Visiting Israel, German President Joachim Gauck has called for stronger bridges between Germany and the Jewish state. He said friendship was possible despite differences of opinion.
Gauck said on Sunday that while Germany and Israel could not free themselves from a difficult past, with Auschwitz and the Holocaust being "an integral part" of each country's identity, both nations had "a strong desire to deal with this past in a way which makes a shared present and above all a shared future possible."
Speaking at the Hebrew University of Jerusalem, where he received an honorary doctorate, Gauck said that although the past would "not go away," it was now not so much "an element of division, but permanently woven into the fabric of our interaction."
In his speech, the German president also spoke of the wave of violence currently afflicting the region, saying - with reference to the recent attacks in Paris - that "now that terrorism is moving closer to us in western Europe, I have a better idea of the threat that Israelis have been facing for decades."
Since the start of October, clashes in the region have claimed the lives of some 114 Palestinians, several of whom were killed while attacking Israelis. Eighteen Israelis have also lost their lives.
Gauck said he wished that "Jews and Palestinians could finally break out of the vicious circle of violence and find a way to coexist in peace and self-determination."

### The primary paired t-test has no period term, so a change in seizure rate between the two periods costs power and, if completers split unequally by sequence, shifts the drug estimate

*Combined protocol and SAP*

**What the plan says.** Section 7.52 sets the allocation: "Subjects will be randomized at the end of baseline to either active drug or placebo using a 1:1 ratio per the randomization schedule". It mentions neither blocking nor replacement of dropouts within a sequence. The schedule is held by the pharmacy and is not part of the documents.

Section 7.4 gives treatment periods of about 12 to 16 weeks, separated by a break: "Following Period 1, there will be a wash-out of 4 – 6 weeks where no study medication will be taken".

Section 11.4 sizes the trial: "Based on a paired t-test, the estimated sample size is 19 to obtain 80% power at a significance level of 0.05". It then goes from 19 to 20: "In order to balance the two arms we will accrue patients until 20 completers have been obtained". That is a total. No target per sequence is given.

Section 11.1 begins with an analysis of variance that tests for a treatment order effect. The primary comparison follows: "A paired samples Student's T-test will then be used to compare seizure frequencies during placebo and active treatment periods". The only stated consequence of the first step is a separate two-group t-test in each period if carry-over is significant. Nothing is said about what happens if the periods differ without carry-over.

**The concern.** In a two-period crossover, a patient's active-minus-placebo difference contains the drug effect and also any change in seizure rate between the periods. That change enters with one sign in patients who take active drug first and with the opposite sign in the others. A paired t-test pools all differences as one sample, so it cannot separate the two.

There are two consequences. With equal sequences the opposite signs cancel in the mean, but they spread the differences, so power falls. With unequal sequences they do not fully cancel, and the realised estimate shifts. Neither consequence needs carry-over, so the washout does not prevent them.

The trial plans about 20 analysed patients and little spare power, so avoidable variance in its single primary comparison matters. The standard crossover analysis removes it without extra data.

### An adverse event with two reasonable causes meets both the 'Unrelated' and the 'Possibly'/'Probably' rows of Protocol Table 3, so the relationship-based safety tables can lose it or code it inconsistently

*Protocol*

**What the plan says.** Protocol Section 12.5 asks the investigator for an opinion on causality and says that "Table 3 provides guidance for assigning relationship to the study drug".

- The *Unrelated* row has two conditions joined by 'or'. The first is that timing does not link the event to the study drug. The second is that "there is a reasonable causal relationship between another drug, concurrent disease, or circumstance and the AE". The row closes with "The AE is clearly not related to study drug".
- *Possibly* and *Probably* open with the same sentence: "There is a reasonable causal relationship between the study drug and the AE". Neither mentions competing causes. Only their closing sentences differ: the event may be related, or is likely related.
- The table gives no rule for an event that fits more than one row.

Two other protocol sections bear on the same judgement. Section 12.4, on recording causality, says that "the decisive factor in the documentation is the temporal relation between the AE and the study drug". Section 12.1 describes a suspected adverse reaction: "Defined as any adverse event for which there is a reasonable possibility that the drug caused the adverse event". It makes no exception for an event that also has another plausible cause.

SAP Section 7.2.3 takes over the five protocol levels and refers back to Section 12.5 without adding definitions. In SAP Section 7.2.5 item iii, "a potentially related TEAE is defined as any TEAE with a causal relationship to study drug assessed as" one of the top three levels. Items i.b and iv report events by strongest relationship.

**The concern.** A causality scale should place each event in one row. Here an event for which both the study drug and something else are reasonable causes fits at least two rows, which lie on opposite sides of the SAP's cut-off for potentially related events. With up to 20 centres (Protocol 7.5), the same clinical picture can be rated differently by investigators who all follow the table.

Following the speech, Gauck said ahead of talks with Israeli President Reuven Rivlin that the bridges built during the past 50 years of diplomatic relations between Germany and Israel should be strengthened and reinforced.
He said differences of opinion, such those over the building of Israeli settlements in the Palestinian territories, could not negatively affect the German-Israeli friendship. Germany and the EU have criticized Israel for building and extending such settlements, saying that this creates an obstacle to lasting peace between Palestinians and Jews.
Rivlin said Israel and Germany were "connected with one another forever in pain and in hope."
Earlier in the day, Gauck met over breakfast in Jerusalem with Israeli Prime Minister Benjamin Netanyahu for talks on the stalled Middle East peace process and the global threat of terrorism.
On Saturday evening, Gauck and Rivlin (pictured above) attended a performance in Tel Aviv of Johann Sebastian Bach's "Christmas Oratorio" by the world-famous St. Thomas Choir of Leipzig and the Leipzig Gewandhaus Orchestra.
Gauck's two-day visit to Israel, following which he is to hold a further two days of political talks in neighboring Jordan, comes near the end of a jubilee year marking the 50 years of German-Israeli diplomatic relations.
tj/jlw (epd, dpa, AFP)